We got up earlier today than we had in a long time. It was cold but dry, so we didn’t have to take the time to dry out our bags. After a quick breakfast we sorted through our snacks for the day and then packed up camp. We left lost of our gear in the meadow and hiked out with light packs.
After a successful dry crossing of Whitney Creek we joined the John Muir Trail and headed east to the mountain. Right away the views were stunning. As the sun came up it painted a line of light on the pale ridges to the south and lit up the tops of the trees. We walked along the creek for a few miles through open pine forest. As we’ve seen since we entered the Sierra, many of the trees were twisted and gnarled, their barkless wood burnished to shades of rich gold and brown. Contrasted with the deep blue sky and the white of the granite all around us, it makes for some incredible scenery. Little pockets of miniature alpine flowers grew along the trail and in cracks in the rocks. The colors out here are just amazing.
Eventually we came to Timberline Lake, which was still as glass except for the ripples from the trout as they caught bugs. It was a gorgeous, picturesque spot and it was easy to see why they don’t allow camping here – it would get trashed so quickly. True to its name, we soon passed the tree line and headed into open alpine meadow. After crossing over a ridge we were treated to a vista over Guitar Lake with the sheer wall of Whitney behind it. It seemed impossible that we would ever be able to climb it.
Guitar Lake is a popular spot for hikers to stay the night before summitting. Logically enough, it’s named for the shape of the lake – wide at either end, narrow in the middle, with a narrow neck sticking out the west side. This would have been a lovely place to camp. I can’t believe how green it was. In pictures taken during regular snow years it’s a barren, rocky, snow-filled basin – nothing like the paradise we saw today.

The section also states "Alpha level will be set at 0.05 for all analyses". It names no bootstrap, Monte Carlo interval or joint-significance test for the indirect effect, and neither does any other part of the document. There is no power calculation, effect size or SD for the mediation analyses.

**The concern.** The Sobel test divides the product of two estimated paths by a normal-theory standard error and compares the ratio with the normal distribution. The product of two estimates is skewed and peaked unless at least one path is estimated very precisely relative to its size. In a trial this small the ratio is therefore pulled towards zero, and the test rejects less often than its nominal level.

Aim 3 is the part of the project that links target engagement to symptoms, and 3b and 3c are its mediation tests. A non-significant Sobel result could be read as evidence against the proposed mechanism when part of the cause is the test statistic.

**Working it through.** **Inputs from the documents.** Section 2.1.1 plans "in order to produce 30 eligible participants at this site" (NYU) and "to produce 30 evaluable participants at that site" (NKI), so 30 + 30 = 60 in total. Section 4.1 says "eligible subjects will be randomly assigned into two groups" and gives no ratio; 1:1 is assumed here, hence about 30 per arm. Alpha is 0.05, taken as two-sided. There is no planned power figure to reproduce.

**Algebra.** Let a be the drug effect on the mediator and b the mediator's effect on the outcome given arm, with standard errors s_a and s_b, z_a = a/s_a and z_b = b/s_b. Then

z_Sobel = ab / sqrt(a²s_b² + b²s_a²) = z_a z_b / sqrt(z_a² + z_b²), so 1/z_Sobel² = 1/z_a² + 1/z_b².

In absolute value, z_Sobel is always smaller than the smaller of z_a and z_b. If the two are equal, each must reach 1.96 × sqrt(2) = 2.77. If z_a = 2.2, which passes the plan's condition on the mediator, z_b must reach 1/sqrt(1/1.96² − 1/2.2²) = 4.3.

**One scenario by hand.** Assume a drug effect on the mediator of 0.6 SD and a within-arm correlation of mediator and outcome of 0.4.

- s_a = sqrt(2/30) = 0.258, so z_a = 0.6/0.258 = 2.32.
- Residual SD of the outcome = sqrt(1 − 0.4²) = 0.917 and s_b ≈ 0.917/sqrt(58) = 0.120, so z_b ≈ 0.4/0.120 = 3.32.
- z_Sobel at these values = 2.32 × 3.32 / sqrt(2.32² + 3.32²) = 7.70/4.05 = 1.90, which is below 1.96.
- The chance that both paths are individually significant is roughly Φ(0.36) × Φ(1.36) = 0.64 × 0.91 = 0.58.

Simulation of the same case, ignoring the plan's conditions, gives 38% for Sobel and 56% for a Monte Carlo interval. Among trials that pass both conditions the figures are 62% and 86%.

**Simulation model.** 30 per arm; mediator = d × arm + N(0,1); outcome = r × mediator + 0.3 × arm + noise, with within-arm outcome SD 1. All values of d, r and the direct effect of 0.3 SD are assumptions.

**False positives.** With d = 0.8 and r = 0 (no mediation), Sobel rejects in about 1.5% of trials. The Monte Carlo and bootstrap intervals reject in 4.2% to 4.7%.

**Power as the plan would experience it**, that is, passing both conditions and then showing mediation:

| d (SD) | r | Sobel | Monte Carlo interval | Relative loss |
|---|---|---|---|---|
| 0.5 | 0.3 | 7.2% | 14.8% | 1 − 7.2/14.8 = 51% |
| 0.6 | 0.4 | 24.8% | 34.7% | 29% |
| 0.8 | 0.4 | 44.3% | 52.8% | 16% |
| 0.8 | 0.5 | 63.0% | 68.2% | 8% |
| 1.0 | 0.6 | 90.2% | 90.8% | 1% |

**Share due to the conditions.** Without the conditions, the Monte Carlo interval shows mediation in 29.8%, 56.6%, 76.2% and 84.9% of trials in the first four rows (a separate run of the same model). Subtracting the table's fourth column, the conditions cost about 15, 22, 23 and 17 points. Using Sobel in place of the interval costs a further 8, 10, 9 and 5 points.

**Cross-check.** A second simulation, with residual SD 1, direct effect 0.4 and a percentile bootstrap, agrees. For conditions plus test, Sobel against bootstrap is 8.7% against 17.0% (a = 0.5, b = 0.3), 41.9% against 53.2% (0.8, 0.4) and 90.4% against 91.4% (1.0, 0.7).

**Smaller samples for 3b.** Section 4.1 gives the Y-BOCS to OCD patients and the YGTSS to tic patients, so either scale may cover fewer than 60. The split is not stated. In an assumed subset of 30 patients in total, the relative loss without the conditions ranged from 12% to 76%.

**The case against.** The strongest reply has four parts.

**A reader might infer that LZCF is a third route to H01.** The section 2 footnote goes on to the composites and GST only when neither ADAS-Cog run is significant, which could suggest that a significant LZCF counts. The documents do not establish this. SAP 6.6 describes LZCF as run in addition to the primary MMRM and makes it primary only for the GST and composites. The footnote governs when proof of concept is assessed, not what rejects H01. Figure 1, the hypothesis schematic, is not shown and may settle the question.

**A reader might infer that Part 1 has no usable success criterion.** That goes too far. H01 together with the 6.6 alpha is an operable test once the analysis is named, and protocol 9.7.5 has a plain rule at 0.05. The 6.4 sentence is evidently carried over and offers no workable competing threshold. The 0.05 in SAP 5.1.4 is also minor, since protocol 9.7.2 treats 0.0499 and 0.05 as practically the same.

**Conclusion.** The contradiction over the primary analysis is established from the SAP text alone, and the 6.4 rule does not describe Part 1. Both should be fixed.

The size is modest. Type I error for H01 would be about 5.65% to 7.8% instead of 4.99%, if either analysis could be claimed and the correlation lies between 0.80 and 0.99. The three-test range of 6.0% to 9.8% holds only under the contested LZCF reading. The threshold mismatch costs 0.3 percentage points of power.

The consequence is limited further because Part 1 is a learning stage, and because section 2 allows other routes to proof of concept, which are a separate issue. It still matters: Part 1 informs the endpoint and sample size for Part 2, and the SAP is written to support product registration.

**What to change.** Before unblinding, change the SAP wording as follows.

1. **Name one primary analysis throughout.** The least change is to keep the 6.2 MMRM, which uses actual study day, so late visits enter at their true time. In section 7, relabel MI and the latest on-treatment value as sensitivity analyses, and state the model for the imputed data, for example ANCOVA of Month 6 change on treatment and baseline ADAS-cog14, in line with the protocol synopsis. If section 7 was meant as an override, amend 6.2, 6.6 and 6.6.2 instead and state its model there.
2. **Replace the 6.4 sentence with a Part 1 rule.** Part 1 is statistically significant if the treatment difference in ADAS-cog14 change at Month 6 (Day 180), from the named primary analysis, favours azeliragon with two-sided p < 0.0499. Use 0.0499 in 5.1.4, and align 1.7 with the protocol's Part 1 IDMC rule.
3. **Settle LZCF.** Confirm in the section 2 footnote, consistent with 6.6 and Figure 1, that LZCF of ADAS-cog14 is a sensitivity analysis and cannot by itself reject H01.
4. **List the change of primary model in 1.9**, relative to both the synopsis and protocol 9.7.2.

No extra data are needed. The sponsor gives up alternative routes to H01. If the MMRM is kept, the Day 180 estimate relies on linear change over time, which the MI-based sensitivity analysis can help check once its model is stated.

There were lots of fat marmots grazing around the meadow and they weren’t very shy about people. I’ve heard that hikers who leave their packs here risk having the shoulder straps chewed up since the varmints will go after all the salt accumulated there from sweat.
After another slight ridge we passed some small glacial pools and then started our climb in earnest. Switchback after rocky switchback, we crawled up the mountain. We were feeling every one of the 11,000 feet and we still had 3,500 feet more to gain. One slow step at a time we climbed the first section. After a few miles of this we reached the Whitney portal junction, where the trail up the east side of the mountain joins the west side trail we were on. Suddenly there was a population explosion. The east side is the main access to the mountain and lots of dayhikers come up that way since there’s a trailhead at the bottom. The east side is a steeper trail since it starts from a lower elevation, and it’s very impressive that people hike up it with little prior training or acclimation. We had 6 weeks of 20-mile days under our belts and were still struggling! It was a little gratifying to see that we moved faster than most of them, though.
After the portal junction the trail turned north and ran along the back face of the mountain. Somewhat discouragingly, we still had 2 miles and 1000 feet of uphill to do. Some sections turned into a bit of a rock scramble and we actually passed over a 30-foot traverse of snow all melted into spikes from the sun.